Let’s recall that the North American Free Trade Agreement (NAFTA), pushed by President Clinton and implemented with bipartisan support in 1994, was a bill of rights for big business, but it was a hemispheric hurricane for the working class. Workers in the United States lost high-paying jobs in skilled manufacturing; Mexican workers swiftly lost wages before losing jobs entirely; and the culture of social democracy in Canada was deeply eroded. As Robert E. Scott wrote in his 2003 article “The high price of ‘free’ trade” on the Economic Policy Institute website:
“Further study of NAFTA by researchers in Canada and Mexico has shown that workers in all three countries have been hurt, but for different reasons (Faux et al. 2001). In Mexico, real wages have fallen sharply and there has been a steep decline in the number of people holding regular jobs in paid positions. Many workers have been shifted into subsistence-level work in the ‘informal sector,’ frequently unpaid work in family retail trade or restaurant businesses. Additionally, a flood of subsidized, low-priced corn from the United States has decimated farmers and rural economics. In Canada, a decade of heightened competition with the United States is eroding social investment in public spending on education, health care, unemployment compensation, and a wide range of other public services.”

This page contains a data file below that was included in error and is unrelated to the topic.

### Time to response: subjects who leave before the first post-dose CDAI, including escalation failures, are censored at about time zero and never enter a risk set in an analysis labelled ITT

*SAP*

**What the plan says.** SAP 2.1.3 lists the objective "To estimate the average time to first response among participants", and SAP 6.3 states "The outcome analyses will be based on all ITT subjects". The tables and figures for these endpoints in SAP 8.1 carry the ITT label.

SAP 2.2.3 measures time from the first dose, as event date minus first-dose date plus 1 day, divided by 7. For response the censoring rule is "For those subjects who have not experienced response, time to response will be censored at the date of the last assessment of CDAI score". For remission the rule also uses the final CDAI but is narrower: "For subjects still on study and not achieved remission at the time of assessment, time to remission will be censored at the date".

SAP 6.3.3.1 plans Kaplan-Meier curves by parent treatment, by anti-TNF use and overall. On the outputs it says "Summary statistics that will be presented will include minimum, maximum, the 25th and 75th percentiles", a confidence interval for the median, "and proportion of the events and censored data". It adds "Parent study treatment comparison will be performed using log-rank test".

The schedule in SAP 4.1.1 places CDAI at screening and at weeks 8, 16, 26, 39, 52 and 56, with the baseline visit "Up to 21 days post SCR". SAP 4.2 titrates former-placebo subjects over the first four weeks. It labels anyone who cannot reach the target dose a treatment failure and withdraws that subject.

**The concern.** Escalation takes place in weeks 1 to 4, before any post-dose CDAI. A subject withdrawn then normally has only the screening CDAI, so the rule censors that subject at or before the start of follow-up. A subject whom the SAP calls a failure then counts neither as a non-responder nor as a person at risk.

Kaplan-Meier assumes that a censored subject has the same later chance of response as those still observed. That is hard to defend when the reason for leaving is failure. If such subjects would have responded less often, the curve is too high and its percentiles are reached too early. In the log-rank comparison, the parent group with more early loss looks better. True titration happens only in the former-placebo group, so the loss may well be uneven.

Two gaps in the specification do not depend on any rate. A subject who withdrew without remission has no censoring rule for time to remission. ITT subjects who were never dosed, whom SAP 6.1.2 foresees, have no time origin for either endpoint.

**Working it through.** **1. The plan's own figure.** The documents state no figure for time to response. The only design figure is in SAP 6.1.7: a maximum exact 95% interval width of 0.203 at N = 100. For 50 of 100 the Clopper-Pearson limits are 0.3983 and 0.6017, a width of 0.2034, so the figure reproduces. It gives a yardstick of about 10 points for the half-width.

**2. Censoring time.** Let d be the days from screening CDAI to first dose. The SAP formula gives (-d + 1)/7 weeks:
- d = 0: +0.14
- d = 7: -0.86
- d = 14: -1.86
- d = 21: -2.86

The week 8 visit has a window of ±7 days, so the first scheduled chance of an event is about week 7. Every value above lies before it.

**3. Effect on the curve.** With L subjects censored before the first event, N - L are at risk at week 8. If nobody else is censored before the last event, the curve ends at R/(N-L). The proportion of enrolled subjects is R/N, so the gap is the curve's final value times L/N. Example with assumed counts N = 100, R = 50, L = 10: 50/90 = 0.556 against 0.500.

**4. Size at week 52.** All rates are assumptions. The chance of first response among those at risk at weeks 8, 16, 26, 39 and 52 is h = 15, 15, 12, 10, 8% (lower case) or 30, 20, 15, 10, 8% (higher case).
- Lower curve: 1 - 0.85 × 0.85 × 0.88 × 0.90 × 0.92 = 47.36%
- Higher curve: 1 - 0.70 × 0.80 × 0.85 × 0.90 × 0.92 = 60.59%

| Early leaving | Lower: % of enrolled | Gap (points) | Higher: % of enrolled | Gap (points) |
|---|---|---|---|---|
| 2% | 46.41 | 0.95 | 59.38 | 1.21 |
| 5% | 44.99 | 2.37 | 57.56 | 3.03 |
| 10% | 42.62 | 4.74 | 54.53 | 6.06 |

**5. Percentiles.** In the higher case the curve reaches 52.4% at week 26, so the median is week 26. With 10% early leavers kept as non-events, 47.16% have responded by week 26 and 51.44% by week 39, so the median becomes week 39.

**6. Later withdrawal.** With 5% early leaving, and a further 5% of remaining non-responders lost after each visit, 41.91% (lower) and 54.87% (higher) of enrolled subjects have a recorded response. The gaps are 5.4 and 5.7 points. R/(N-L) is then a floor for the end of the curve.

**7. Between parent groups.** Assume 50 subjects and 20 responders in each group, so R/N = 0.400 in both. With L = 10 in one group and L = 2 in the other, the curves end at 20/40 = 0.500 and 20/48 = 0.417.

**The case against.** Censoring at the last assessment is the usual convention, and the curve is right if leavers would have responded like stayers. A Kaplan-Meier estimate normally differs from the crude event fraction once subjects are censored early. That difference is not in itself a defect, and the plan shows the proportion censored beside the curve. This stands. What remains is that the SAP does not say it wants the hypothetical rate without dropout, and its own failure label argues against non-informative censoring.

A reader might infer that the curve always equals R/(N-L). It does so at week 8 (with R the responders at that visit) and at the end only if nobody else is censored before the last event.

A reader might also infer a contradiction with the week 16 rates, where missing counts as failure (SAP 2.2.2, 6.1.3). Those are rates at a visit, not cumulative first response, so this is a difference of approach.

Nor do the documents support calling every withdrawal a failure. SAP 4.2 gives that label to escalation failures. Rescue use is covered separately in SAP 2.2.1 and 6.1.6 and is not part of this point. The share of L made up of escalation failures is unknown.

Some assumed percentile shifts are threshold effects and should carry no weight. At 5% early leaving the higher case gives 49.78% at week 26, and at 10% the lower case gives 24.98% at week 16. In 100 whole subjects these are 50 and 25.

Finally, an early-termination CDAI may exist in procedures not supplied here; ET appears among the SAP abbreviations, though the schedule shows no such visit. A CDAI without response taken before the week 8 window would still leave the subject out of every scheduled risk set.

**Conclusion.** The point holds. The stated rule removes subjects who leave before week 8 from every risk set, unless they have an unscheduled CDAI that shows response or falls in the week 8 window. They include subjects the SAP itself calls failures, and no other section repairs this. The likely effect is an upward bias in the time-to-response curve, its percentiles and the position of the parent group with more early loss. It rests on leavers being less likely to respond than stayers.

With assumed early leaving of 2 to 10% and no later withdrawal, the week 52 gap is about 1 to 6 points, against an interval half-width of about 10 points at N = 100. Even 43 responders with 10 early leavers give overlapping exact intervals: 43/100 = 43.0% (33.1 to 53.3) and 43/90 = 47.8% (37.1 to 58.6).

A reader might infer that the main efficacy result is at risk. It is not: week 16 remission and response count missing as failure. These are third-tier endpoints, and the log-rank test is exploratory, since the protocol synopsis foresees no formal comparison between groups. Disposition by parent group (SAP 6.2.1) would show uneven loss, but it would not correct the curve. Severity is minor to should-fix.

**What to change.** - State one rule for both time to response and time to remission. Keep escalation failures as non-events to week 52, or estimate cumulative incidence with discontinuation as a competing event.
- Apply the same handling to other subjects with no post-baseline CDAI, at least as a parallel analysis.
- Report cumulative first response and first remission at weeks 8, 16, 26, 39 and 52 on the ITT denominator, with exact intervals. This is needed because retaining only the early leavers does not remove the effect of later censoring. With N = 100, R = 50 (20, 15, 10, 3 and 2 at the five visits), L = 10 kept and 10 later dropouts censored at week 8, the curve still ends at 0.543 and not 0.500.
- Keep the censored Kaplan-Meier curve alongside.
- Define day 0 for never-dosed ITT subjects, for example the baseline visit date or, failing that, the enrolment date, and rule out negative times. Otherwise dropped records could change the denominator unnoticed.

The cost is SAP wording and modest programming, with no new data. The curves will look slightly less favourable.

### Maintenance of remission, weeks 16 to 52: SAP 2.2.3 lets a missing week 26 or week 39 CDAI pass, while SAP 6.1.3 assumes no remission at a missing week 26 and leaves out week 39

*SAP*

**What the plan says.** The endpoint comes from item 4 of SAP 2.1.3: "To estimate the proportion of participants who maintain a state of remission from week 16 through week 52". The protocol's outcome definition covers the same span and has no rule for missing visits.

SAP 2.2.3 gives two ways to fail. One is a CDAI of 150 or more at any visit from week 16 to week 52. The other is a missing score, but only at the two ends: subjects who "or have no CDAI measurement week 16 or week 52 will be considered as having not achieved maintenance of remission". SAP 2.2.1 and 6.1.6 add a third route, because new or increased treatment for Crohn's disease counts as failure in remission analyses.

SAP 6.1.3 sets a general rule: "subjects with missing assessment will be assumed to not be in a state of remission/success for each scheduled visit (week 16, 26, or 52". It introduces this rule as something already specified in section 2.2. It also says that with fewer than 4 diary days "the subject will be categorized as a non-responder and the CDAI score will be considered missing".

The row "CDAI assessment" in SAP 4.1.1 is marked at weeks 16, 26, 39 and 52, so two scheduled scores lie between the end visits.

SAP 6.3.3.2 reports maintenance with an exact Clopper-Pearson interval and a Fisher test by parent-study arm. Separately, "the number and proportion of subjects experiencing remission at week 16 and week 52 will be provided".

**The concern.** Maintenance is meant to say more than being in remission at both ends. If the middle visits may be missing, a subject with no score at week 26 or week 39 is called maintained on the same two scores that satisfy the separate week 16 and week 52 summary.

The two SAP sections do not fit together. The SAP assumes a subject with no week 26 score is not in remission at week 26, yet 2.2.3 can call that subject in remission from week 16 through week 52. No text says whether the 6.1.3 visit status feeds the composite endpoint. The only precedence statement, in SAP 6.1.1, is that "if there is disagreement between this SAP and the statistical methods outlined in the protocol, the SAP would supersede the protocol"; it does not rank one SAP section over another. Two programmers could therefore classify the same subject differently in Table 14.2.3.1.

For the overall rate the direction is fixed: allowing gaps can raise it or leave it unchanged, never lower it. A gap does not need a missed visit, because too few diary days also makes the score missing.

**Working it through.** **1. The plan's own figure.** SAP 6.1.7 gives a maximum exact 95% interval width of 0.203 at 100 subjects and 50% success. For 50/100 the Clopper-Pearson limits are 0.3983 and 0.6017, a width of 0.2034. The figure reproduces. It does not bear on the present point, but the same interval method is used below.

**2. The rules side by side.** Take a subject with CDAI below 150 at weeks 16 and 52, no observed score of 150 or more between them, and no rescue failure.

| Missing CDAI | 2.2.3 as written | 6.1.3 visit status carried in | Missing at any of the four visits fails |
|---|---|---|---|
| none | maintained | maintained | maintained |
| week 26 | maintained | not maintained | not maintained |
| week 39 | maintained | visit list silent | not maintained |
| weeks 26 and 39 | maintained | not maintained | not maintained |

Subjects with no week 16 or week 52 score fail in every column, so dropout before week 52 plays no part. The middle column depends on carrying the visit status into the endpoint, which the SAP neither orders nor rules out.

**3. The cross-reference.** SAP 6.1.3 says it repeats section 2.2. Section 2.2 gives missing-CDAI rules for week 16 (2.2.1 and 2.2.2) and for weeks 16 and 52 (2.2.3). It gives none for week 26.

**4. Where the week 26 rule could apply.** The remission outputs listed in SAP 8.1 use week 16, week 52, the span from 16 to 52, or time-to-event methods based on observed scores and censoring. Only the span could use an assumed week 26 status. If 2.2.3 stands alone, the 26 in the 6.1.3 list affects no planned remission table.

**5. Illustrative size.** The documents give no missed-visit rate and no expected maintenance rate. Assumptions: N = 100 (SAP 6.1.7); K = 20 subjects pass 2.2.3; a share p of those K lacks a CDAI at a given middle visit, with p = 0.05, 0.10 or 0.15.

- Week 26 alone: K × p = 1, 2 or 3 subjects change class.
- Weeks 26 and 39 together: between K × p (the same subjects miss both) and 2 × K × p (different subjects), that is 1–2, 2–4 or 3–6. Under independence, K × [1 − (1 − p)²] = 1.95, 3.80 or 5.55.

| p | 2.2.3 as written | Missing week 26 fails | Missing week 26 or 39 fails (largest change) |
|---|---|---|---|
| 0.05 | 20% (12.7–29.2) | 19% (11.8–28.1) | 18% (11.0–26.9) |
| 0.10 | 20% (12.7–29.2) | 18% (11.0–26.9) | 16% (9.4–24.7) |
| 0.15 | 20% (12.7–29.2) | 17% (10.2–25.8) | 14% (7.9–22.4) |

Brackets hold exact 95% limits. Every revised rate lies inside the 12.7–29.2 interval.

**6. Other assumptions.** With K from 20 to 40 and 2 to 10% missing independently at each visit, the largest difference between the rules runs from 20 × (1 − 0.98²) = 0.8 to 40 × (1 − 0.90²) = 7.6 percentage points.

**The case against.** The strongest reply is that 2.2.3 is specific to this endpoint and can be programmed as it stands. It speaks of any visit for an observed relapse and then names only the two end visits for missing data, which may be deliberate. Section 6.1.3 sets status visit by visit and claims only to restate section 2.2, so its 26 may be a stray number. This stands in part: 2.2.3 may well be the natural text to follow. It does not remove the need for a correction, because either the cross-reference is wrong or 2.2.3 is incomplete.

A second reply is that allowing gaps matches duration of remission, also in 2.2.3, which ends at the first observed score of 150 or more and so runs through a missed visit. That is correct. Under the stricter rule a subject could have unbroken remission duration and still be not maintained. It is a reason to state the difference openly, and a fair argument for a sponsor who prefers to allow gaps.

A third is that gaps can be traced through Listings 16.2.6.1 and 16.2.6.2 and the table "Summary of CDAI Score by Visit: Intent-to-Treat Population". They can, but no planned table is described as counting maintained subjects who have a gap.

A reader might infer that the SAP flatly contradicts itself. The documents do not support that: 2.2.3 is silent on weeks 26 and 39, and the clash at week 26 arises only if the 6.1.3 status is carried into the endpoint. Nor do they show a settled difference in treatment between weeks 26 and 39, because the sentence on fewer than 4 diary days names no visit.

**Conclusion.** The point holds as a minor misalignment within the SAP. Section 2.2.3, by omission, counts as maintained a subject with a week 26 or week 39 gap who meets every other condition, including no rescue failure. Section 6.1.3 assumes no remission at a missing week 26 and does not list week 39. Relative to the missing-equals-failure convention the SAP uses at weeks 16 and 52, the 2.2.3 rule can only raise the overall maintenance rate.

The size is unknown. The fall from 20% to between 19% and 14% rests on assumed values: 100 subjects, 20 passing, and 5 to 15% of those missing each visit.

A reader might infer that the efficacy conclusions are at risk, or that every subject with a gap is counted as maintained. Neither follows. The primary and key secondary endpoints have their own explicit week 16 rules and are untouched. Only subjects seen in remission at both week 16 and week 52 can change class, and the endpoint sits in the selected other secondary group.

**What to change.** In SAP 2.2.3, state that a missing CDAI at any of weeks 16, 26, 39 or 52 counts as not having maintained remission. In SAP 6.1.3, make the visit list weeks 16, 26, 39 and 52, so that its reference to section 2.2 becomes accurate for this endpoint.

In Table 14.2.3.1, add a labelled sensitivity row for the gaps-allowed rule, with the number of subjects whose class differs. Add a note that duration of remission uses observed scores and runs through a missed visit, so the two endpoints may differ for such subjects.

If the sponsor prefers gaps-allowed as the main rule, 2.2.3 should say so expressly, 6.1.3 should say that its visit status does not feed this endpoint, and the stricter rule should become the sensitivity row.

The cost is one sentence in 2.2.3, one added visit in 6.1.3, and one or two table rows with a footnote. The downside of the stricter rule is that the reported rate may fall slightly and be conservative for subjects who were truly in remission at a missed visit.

NAFTA was followed by the Central American Free Trade Agreement (CAFTA) in 2005, which extended “the logic of the market” to five Central American nations and to the Dominican Republic. Jimmy Carter was an enthusiastic promoter of CAFTA, and if a more extensive South American Free Trade Agreement had been possible he would have supported that as well. But Carter did have the decency to state that the Venezuelan people had voted fair and square for an economic populist, Hugo Chavez. The working classes in Mexico, Central America and South America have often defied capitalist and outright fascist rulers in mass protests, but they have also suffered heavy losses through the jailing and killing of their bravest militants and labor leaders. To this day, workers from Juarez to Tierra del Fuego have long memories of political betrayals and outright repression. Generally, they do their best to settle accounts with ballots and not bullets. Anyone who argues that workers have no right to wage the class struggle beyond election days, however, is simply wishing that the working class would reduce itself to a passive production line on every other day of the year.